Fraternity Integral to Boy Scout Experience: The Inherent Value of Gendered Organizations

In 1954, U.S. Supreme Court Chief Justice Earl Warren wrote what would become the most immortal words of any decision handed down from that body in all of our nation’s history: “Separate educational facilities are inherently unequal.”

That simple sentence articulated the moral bankruptcy of so much of the nation during that period and captured perfectly the problem of segregation. This goal of equality — one that we all have a duty to further, not just as Americans but as members of the human family — was the pretext of the Boy Scouts of America’s recent decision to allow girls to ascend their ranks alongside male counterparts.

However, the exclusion of girls from the Boy Scouts is not analogous to segregation, and is not even an issue of gender equality. The exclusion of girls from the Boy Scouts is not steeped in prejudice, but rather in the spirit of promoting fraternity.

There is simply nothing wrong with — nay, there is tremendous benefit in — the bonding of male youth outside the presence of young girls, and the bonding of female youth outside the presence of young boys.

It speaks volumes that no group was more doubtful of the value of this ostensible step toward equality than the Girl Scouts of America — perhaps the institution most responsible for the empowerment of women in this country in the past century — who accused the Boy Scouts of attempting to poach their girls to pad their declining numbers.

I am not saying that this justifies any difference in the way anyone treats women, whether in the workplace or otherwise. Stamping out gender inequality in this country must be a top priority.

What I am saying is that there is nothing wrong with gendered organizations, especially those promoting fraternity or sorority.

Before I proceed any further, allow me to issue the following caveat: Much of this opinion is colored by my own experience. That’s all I have at my disposal. Though I cannot speak for the organization as a whole, having known other Boy Scouts, I think it is fair to say that it is generalizable to at least some portion of the Scouts larger than myself alone.

I was a Cub Scout for a few years as a child. I never quite had the dedication to continue throughout middle and high school, but I can say this: My experience would not have been the same if its ranks had been filled with girls as well. And this is to say nothing of the father-son bonding it facilitated, the memories of which I still cherish.

Part of what make my memories of the few years I spent as a Cub Scout so fond is the fact that Boy Scouts provided me with a space filled with other boys my age, where we could bond over camping and group songs.

Of course, I never realized it as a child, but those activities — clearly chosen to mold us into classic young men of the 1950s persuasion (not altogether a bad fate) — were never ends in themselves, but means to an end. Through the woodworking, the fishing and the campfire stories, the organization promoted healthy friendship, boy to boy.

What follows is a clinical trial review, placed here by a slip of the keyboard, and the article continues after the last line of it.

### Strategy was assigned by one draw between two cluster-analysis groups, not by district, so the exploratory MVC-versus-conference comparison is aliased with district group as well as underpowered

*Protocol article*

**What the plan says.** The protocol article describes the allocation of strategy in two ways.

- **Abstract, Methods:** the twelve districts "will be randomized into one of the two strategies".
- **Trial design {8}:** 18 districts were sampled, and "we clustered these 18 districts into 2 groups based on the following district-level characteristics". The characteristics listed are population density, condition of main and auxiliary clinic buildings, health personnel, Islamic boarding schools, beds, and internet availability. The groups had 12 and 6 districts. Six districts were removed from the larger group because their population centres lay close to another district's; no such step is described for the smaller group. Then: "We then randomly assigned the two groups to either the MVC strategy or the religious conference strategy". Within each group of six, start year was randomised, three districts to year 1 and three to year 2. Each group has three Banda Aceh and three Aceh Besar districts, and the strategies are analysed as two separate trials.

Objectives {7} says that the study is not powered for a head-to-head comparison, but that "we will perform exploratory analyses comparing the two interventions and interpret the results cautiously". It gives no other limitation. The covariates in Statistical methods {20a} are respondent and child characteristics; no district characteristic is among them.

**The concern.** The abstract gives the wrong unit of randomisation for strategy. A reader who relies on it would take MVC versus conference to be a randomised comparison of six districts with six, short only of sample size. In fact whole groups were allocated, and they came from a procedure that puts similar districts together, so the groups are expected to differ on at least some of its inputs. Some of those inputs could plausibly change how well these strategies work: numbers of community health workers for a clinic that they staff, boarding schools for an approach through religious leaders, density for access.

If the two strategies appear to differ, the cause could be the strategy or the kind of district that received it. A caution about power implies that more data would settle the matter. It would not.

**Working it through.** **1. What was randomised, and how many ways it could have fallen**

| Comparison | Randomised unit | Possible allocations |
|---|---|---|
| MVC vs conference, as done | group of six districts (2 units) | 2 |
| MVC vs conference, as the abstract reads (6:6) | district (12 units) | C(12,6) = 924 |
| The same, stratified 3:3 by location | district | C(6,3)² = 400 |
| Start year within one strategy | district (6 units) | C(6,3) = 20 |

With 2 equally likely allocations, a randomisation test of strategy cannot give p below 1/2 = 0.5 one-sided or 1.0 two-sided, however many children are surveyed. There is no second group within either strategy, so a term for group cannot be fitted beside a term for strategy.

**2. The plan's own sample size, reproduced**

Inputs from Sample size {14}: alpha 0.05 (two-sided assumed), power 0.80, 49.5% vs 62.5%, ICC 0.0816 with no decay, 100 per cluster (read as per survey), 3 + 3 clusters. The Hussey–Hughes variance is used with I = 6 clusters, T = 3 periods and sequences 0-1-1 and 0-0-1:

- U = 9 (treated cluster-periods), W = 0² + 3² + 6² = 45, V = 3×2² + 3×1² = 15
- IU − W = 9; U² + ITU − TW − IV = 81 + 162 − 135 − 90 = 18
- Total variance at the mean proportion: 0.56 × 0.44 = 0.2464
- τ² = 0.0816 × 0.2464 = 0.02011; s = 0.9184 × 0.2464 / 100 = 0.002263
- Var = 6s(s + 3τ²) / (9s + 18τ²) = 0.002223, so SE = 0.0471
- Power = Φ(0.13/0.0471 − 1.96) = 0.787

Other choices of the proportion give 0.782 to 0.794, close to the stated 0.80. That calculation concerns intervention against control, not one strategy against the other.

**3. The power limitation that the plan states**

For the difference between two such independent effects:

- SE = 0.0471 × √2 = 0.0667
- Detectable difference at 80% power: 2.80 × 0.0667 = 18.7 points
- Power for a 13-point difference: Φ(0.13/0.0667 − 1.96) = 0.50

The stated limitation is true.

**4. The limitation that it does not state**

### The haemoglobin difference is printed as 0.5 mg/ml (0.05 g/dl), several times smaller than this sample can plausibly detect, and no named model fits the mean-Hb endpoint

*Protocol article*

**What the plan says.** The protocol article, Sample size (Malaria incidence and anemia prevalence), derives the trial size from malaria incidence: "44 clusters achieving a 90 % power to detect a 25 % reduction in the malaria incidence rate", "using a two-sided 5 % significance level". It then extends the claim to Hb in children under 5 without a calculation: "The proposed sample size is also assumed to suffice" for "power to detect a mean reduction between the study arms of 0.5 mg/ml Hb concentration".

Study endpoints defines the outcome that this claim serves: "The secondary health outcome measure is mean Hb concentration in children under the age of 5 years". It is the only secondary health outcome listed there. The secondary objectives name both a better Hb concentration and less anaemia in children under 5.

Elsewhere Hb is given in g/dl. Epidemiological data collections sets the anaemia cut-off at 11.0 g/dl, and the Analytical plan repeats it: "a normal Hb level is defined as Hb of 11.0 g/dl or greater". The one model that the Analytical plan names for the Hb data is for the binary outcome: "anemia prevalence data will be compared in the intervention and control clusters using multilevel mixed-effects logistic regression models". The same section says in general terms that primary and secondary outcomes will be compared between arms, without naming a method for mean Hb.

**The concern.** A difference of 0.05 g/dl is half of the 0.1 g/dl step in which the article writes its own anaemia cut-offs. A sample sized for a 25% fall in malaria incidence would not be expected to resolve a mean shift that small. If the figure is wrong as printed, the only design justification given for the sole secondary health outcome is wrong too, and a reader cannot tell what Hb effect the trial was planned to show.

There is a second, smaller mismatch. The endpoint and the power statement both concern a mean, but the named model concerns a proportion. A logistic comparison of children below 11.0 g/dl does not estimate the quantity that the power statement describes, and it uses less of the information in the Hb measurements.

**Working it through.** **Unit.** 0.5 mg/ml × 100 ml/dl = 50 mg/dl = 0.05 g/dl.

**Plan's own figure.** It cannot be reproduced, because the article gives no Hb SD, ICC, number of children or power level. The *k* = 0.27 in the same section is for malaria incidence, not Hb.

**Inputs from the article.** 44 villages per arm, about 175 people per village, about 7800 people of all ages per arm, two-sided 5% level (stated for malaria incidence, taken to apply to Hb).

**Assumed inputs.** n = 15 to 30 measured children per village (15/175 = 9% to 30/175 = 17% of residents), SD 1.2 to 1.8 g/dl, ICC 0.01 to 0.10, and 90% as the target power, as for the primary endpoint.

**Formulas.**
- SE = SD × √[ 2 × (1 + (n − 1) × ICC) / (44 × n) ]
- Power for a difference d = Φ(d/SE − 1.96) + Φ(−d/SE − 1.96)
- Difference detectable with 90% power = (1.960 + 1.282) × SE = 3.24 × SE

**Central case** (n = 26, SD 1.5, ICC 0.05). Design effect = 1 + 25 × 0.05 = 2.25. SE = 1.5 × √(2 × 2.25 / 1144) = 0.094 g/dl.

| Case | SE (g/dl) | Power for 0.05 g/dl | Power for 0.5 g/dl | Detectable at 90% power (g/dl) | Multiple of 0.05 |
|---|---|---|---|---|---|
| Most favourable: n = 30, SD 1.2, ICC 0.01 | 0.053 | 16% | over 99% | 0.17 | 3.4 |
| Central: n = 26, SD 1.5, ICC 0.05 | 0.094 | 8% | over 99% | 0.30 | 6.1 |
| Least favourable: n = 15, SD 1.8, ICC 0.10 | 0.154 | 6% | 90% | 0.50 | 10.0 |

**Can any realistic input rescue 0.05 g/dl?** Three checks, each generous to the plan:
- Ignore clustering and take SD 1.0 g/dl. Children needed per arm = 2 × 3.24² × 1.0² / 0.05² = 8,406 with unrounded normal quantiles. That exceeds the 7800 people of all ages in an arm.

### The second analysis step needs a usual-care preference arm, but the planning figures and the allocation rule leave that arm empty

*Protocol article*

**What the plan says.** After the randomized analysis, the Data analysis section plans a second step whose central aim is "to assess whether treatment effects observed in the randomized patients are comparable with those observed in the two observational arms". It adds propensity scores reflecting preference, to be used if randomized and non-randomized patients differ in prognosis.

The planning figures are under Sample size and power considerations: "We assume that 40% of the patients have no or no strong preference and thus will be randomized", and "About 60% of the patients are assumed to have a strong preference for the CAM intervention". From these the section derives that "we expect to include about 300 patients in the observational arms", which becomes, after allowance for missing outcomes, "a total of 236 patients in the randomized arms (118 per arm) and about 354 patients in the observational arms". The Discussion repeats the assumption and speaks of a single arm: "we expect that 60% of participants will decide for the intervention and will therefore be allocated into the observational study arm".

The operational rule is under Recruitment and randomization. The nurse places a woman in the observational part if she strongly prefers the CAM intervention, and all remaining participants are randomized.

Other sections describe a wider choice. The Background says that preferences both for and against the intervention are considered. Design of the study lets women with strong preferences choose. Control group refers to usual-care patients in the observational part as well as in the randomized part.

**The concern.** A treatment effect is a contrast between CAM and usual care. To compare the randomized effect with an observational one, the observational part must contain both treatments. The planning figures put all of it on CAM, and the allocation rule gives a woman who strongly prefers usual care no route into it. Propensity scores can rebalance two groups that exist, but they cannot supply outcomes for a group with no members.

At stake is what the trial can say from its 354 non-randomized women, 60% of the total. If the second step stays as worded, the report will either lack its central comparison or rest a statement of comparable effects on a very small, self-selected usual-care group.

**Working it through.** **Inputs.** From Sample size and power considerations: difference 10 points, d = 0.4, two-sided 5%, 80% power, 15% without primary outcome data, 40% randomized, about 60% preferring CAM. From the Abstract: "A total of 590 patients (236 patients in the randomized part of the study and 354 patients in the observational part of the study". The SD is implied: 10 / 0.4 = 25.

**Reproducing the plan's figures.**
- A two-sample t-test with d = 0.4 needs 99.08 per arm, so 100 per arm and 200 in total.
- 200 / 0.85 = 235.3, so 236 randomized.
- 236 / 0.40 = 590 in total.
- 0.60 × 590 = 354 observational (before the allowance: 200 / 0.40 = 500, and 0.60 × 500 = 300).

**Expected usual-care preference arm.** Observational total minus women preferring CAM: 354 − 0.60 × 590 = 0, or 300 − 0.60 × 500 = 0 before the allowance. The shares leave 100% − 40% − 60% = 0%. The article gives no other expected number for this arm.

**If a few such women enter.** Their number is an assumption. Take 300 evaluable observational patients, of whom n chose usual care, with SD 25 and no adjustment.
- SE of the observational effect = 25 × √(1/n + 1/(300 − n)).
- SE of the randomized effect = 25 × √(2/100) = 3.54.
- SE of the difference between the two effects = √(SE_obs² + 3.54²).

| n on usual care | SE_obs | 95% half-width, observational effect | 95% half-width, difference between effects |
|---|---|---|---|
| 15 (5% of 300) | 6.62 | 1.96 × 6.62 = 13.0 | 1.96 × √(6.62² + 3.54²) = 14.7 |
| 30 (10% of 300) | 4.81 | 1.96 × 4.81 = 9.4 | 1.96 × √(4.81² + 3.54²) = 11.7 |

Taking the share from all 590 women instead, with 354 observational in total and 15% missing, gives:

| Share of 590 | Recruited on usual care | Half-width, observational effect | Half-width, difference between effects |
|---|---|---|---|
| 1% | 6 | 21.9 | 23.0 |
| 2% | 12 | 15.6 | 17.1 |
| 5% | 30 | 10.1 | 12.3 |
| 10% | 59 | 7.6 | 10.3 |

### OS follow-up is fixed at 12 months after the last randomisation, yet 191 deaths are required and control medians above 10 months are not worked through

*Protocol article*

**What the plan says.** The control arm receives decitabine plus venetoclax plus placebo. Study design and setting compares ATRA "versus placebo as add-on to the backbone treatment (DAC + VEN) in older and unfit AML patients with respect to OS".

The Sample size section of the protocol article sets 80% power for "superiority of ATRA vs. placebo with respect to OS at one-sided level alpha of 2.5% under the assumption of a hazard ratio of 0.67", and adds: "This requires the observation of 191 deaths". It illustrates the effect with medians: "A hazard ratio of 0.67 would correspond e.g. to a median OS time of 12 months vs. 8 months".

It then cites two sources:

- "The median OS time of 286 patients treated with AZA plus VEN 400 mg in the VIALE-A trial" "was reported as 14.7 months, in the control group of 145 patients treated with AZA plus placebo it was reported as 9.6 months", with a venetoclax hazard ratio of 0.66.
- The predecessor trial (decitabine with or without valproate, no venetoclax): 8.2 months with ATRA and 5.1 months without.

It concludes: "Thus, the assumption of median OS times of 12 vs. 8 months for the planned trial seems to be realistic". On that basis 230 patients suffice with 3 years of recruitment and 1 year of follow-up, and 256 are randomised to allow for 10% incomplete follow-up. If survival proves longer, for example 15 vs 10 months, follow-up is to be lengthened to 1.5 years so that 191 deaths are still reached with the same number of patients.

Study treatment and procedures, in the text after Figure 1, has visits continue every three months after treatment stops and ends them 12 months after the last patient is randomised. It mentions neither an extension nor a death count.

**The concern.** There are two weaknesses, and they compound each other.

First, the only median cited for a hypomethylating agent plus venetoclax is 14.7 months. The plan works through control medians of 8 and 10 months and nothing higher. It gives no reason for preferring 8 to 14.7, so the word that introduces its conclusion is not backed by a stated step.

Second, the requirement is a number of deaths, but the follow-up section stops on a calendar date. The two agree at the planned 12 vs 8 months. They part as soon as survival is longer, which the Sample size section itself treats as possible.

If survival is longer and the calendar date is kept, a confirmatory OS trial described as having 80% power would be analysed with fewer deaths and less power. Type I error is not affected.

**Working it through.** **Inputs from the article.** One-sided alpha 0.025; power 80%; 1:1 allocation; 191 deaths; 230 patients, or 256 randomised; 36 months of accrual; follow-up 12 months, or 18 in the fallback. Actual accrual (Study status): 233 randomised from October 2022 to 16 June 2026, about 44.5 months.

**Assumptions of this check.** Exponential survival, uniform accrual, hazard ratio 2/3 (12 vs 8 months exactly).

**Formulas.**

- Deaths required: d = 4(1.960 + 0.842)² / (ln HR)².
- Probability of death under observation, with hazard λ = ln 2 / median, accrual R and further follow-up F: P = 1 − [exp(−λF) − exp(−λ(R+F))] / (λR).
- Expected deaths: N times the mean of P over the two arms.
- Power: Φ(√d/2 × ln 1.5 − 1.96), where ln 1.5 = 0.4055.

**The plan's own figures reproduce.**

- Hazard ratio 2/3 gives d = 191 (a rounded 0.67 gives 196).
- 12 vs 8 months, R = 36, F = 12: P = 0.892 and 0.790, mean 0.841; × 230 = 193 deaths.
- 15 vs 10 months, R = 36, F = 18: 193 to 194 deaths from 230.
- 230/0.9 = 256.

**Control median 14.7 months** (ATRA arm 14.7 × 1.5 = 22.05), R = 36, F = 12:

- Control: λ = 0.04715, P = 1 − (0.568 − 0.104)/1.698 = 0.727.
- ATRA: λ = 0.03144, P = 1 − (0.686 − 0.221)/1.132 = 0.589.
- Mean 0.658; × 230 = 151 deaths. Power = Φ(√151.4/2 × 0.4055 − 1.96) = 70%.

Girls can, of course, enjoy these activities that have been traditionally classified as masculine. But when I was 10-year-old, an environment filled with young girls would have induced self-consciousness and insecurity; and at that awkward age, I would not have been the only one affected.

Introducing young women into the equation would have exacerbated at the very least, the insecurity of some significant plurality of us, and we would have augmented our group dynamics to cope. Our interactions would have devolved into precisely the hyper-masculine pissing match that people with no experience in the organization probably think it already is.

Had I been accompanied by young women, instead of making fart jokes and playing with worms, I would have been trying to channel some suave pickup artistry I saw on a Nickelodeon sitcom the night before.

I have no doubt that some subset of the Boy Scouts would find the newfound girls among their ranks a welcome addition. But there are co-ed clubs and camps that subsume many of the same roles as the Boy Scouts. For those scouts who do not seek fraternal bonding, they can find what they are looking for with countless other institutions.

The inclusion of girls in Boy Scouts simply would not have been as conducive to bonding. But more importantly, it would have no tangible effect on gender equality. The Boy Scouts do not stand as obstacles in the path of young women, and nothing about the group dynamics with the addition of girls would have promoted the dissolution of sexism. The addition would have merely modified our behavior — and not in a way that elevated our consciousness, only our self-consciousness.

Gender equality is important, and every minute without it constitutes a massive moral failure. But its realization does not require that we overlook the benefits of fraternal and sororal bonding to young children.

Grant Osborn in a College junior from Springfield, Ohio. 

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